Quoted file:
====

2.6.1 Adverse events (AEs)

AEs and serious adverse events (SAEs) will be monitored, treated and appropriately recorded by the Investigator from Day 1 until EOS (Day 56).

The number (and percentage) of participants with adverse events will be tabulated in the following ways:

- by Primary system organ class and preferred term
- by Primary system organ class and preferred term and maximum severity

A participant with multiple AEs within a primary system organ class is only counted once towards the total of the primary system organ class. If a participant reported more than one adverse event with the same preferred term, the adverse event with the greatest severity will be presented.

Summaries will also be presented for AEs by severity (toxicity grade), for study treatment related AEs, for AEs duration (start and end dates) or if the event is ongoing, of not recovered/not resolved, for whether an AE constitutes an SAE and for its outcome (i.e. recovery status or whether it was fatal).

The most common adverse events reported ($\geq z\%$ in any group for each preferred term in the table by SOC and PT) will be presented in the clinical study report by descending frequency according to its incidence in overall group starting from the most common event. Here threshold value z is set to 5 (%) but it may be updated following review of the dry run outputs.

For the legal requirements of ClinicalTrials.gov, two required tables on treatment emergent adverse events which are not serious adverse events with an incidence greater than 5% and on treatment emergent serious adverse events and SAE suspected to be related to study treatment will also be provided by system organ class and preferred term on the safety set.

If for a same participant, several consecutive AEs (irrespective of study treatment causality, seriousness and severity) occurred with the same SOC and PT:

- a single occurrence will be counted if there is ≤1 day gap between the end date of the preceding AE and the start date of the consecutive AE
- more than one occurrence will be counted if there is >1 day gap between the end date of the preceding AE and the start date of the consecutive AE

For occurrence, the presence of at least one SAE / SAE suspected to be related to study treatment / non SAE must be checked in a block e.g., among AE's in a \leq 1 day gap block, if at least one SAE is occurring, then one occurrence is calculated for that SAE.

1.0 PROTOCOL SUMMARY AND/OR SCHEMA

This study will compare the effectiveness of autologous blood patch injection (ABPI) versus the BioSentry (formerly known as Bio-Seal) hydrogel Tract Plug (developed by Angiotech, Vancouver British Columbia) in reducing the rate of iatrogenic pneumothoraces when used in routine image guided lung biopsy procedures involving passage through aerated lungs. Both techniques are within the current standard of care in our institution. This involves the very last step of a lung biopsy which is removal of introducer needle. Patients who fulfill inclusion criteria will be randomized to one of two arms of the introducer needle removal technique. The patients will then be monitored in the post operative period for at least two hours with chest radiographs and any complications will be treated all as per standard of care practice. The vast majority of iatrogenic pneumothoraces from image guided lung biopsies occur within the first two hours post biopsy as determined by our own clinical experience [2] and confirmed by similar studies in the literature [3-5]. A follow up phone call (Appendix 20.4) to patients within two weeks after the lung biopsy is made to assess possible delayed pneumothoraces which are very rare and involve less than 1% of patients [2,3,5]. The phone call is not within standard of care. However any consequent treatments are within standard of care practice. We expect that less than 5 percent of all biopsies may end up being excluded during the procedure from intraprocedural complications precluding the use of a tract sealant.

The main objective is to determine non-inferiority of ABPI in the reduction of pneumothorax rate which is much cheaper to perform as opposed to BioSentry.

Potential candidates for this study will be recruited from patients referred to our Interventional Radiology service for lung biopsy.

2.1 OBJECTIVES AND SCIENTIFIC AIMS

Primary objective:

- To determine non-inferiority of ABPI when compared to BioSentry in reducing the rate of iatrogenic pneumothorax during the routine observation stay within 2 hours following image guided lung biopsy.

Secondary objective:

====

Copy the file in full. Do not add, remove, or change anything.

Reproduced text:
2.6.1 Adverse events (AEs)

AEs and serious adverse events (SAEs) will be monitored, treated and appropriately recorded by the Investigator from Day 1 until EOS (Day 56).

The number (and percentage) of participants with adverse events will be tabulated in the following ways:

- by Primary system organ class and preferred term
- by Primary system organ class and preferred term and maximum severity

A participant with multiple AEs within a primary system organ class is only counted once towards the total of the primary system organ class. If a participant reported more than one adverse event with the same preferred term, the adverse event with the greatest severity will be presented.

Summaries will also be presented for AEs by severity (toxicity grade), for study treatment related AEs, for AEs duration (start and end dates) or if the event is ongoing, of not recovered/not resolved, for whether an AE constitutes an SAE and for its outcome (i.e. recovery status or whether it was fatal).

The most common adverse events reported ($\geq z\%$ in any group for each preferred term in the table by SOC and PT) will be presented in the clinical study report by descending frequency according to its incidence in overall group starting from the most common event. Here threshold value z is set to 5 (%) but it may be updated following review of the dry run outputs.

For the legal requirements of ClinicalTrials.gov, two required tables on treatment emergent adverse events which are not serious adverse events with an incidence greater than 5% and on treatment emergent serious adverse events and SAE suspected to be related to study treatment will also be provided by system organ class and preferred term on the safety set.

If for a same participant, several consecutive AEs (irrespective of study treatment causality, seriousness and severity) occurred with the same SOC and PT:

- a single occurrence will be counted if there is ≤1 day gap between the end date of the preceding AE and the start date of the consecutive AE
- more than one occurrence will be counted if there is >1 day gap between the end date of the preceding AE and the start date of the consecutive AE

For occurrence, the presence of at least one SAE / SAE suspected to be related to study treatment / non SAE must be checked in a block e.g., among AE's in a \leq 1 day gap block, if at least one SAE is occurring, then one occurrence is calculated for that SAE.

1.0 PROTOCOL SUMMARY AND/OR SCHEMA

This study will compare the effectiveness of autologous blood patch injection (ABPI) versus the BioSentry (formerly known as Bio-Seal) hydrogel Tract Plug (developed by Angiotech, Vancouver British Columbia) in reducing the rate of iatrogenic pneumothoraces when used in routine image guided lung biopsy procedures involving passage through aerated lungs. Both techniques are within the current standard of care in our institution. This involves the very last step of a lung biopsy which is removal of introducer needle. Patients who fulfill inclusion criteria will be randomized to one of two arms of the introducer needle removal technique. The patients will then be monitored in the post operative period for at least two hours with chest radiographs and any complications will be treated all as per standard of care practice. The vast majority of iatrogenic pneumothoraces from image guided lung biopsies occur within the first two hours post biopsy as determined by our own clinical experience [2] and confirmed by similar studies in the literature [3-5]. A follow up phone call (Appendix 20.4) to patients within two weeks after the lung biopsy is made to assess possible delayed pneumothoraces which are very rare and involve less than 1% of patients [2,3,5]. The phone call is not within standard of care. However any consequent treatments are within standard of care practice. We expect that less than 5 percent of all biopsies may end up being excluded during the procedure from intraprocedural complications precluding the use of a tract sealant.

The main objective is to determine non-inferiority of ABPI in the reduction of pneumothorax rate which is much cheaper to perform as opposed to BioSentry.

Potential candidates for this study will be recruited from patients referred to our Interventional Radiology service for lung biopsy.

2.1 OBJECTIVES AND SCIENTIFIC AIMS

Primary objective:

- To determine non-inferiority of ABPI when compared to BioSentry in reducing the rate of iatrogenic pneumothorax during the routine observation stay within 2 hours following image guided lung biopsy.

Secondary objective: